Phillies

Shane Victorino retires as a Phillie, salutes the city where his dreams came true

Shane Victorino retires as a Phillie, salutes the city where his dreams came true

The Flyin’ Hawaiian turned into the Cryin’ Hawaiian.

Shane Victorino led off the Phillies’ Alumni Weekend celebration by returning to Citizens Bank Park on Friday night to officially announce his retirement from baseball.

Victorino addressed the festive crowd before the game. He lasted about 90 seconds before the tears started flowing.

“I will always have you woven into the fabric of my life," he told the crowd. "This is not a goodbye. It’s just the next chapter.

“Mahalo, Philly.”

Victorino played for the Dodgers, Red Sox and Angels after leaving the Phillies in the summer of 2012, but Philadelphia always held a special spot in his heart because it is where his dreams came true. And though he last played in 2015, he wanted to return to Philadelphia and symbolically retire with the club that he won a World Series with in 2008.

“This city made me the person that I am,” he said. “I was a 25-year-old kid bouncing all over the place just looking for an opportunity and I got to come to a first-class organization with first-class people.”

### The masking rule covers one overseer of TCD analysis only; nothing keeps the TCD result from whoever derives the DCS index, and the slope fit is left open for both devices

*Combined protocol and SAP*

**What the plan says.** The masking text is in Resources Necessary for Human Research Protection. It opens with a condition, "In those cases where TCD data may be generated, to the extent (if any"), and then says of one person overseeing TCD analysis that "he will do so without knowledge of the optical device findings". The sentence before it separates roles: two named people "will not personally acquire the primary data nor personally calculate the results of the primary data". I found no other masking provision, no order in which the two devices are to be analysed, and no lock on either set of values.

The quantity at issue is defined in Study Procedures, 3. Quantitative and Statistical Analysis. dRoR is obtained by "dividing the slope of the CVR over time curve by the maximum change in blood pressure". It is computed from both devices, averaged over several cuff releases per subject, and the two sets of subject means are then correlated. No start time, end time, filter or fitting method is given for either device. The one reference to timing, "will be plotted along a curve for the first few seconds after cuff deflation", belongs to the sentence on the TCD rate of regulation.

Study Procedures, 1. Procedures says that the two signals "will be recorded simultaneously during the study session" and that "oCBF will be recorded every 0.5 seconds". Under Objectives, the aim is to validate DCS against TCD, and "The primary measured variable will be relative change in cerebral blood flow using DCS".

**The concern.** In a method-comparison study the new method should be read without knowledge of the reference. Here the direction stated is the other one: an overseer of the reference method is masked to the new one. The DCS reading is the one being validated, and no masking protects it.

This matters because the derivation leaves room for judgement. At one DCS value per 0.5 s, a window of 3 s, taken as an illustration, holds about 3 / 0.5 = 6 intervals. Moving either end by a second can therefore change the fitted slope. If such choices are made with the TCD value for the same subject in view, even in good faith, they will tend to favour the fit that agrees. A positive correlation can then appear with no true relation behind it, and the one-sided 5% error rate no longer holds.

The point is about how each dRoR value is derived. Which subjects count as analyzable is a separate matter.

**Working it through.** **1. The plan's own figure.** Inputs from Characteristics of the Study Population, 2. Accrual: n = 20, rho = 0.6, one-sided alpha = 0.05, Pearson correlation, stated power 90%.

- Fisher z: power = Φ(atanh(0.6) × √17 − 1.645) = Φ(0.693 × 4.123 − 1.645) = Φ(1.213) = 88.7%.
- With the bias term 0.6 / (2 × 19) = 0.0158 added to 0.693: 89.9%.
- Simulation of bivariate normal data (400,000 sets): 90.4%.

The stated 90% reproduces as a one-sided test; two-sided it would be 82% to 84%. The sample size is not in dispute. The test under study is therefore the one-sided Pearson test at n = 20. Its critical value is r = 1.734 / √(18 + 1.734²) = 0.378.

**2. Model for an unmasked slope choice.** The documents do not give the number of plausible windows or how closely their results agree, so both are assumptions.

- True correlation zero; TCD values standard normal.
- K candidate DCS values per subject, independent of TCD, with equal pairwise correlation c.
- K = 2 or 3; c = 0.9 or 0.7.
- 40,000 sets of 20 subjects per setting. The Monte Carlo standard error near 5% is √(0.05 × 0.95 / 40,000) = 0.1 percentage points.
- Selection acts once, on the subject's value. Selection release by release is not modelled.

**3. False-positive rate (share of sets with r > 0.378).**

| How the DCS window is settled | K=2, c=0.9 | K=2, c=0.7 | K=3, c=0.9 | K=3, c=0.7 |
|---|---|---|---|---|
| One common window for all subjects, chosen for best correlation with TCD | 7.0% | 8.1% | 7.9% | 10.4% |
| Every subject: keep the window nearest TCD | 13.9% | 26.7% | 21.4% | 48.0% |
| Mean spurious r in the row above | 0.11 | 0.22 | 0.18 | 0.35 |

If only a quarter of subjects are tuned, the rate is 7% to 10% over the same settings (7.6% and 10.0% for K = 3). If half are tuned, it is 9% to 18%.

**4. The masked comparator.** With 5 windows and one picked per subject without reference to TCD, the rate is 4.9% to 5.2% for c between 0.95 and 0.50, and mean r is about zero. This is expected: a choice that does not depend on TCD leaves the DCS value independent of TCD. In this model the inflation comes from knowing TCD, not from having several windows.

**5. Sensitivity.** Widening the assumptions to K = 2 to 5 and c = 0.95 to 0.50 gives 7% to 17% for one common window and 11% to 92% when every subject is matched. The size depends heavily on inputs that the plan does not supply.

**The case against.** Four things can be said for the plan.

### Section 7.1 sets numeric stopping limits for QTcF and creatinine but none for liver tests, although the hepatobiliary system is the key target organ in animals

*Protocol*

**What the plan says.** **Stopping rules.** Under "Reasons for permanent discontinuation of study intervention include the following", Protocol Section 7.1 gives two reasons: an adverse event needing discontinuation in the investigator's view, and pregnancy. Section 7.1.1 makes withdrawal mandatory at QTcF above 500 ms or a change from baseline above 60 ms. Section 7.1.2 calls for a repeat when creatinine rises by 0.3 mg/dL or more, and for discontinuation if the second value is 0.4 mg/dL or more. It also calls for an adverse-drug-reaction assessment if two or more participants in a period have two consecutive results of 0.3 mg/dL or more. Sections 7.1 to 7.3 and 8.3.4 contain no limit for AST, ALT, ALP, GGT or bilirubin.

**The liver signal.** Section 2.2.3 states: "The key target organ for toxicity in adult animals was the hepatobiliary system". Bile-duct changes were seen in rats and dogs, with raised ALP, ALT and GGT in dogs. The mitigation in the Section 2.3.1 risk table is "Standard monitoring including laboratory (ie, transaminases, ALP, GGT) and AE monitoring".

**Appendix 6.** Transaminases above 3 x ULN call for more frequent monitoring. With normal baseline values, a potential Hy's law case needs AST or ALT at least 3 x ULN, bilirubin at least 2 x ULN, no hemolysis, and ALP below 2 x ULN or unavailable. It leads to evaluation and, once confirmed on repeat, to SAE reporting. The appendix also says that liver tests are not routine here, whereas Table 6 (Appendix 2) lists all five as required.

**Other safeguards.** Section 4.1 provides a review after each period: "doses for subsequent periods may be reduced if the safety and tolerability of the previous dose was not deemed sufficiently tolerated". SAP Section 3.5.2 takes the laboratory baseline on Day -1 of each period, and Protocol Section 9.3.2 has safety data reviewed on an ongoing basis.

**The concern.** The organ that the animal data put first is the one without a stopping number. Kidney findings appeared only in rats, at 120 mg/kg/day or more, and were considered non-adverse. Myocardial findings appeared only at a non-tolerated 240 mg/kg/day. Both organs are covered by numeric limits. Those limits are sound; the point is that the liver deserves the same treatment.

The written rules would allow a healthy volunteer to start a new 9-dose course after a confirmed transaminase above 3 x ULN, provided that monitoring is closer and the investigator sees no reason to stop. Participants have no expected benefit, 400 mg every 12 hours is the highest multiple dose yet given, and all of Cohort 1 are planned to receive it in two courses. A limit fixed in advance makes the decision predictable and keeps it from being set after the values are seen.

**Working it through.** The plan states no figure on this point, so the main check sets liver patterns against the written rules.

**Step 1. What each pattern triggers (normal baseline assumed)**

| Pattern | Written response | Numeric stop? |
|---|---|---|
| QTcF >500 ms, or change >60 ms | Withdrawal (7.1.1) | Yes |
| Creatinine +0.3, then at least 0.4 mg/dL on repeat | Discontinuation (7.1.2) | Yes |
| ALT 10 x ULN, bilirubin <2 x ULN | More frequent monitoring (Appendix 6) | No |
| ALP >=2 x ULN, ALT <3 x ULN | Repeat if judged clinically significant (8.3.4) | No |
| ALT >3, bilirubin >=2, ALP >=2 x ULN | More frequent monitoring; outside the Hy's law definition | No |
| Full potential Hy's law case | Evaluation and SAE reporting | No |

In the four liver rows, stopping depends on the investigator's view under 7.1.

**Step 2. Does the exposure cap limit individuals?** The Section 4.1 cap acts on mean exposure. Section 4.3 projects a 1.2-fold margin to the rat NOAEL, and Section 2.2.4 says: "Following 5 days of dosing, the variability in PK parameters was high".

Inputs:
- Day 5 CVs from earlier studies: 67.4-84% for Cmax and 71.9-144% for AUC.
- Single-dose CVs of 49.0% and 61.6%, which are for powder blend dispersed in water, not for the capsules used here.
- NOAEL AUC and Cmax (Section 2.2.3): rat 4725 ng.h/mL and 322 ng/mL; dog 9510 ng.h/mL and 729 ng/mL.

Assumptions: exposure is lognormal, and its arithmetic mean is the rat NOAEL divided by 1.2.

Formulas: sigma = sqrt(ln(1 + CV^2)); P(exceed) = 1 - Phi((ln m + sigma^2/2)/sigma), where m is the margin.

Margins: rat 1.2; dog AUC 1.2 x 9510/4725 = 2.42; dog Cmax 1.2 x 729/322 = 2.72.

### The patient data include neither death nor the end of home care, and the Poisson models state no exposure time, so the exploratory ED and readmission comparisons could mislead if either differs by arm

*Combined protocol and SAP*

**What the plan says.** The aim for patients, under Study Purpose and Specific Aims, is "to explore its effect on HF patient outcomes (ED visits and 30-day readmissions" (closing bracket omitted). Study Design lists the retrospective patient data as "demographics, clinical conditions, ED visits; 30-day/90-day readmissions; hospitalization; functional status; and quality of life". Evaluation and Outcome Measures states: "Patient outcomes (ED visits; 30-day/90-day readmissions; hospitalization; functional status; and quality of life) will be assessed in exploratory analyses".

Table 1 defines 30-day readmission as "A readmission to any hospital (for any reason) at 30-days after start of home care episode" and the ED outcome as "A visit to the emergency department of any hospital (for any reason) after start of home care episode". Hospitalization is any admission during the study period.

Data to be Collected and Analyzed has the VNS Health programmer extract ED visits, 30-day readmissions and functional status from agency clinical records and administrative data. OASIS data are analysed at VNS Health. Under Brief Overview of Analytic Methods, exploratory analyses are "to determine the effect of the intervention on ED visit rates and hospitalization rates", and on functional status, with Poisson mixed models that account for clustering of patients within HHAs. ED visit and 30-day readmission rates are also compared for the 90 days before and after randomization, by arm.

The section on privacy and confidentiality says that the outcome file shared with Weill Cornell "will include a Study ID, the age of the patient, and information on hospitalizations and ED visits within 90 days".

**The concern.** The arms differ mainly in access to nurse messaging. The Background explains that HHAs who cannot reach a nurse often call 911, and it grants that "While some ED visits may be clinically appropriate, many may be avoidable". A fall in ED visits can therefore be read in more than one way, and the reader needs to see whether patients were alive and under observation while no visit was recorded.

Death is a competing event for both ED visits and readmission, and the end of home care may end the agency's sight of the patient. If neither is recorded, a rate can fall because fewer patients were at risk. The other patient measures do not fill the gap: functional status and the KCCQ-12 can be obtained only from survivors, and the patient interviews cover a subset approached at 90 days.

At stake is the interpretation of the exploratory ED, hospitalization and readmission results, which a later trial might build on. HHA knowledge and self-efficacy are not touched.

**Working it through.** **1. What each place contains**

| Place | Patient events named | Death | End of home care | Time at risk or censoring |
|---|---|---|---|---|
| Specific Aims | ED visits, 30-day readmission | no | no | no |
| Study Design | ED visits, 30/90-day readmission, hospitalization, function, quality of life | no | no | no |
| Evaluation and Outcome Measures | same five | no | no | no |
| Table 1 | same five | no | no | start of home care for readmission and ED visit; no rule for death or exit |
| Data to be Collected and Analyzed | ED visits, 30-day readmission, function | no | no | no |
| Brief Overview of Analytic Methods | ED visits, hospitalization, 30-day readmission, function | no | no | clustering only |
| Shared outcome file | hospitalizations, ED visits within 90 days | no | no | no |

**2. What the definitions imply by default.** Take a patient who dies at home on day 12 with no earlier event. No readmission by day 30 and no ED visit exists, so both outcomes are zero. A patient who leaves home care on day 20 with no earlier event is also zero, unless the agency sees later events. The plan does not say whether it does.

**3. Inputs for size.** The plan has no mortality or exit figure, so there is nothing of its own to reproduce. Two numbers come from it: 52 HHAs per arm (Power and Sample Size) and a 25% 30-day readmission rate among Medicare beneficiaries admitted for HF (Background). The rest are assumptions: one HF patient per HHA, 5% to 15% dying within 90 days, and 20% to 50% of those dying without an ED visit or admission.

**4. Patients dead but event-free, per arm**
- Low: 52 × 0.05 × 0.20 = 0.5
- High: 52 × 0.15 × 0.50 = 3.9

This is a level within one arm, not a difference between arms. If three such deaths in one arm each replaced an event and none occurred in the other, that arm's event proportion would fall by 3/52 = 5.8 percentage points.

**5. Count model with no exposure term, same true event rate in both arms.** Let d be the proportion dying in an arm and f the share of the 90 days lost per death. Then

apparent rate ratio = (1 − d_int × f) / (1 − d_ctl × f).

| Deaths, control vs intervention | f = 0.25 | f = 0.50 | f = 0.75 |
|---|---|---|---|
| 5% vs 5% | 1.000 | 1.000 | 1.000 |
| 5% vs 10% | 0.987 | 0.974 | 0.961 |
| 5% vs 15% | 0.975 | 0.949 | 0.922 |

The story is well known. General manager Ed Wade and his staff plucked the spunky, athletic outfielder from Maui out of the Dodgers organization as a Rule 5 pick in December 2004. Victorino did not make the Phillies roster in the spring of 2005 and the Phillies had to offer him back to the Dodgers.

They said thanks, but no thanks.

So the Phillies kept Victorino and sent him to Triple A. He became the International League MVP and a year later a mainstay in the Phillies lineup.

Victorino became a fan favorite for his bubbly personality, his energetic style of play and his ability to produce clutch hits and important defensive plays in the field. He became an All-Star and eventually a huge part of the team that broke a 25-year championship drought in the city with the 2008 World Series championship.

“In 2005, I came to Philadelphia as a Rule 5 player,” Victorino told the crowd. “The city and me shared a DNA — an expectation for mediocrity. Well, this is far from what happened. Hard work, dedication and teamwork were the formula for success. Philadelphia, I can proudly look you all in the eye and say this: We succeeded.

“A World Series championship! We have rallied and today Philadelphia is respected — a booming city of winners.”

Phillies managing partner John Middleton and chairman David Montgomery presented Victorino with a hand-painted outfielder’s glove depicting his image and career accomplishments.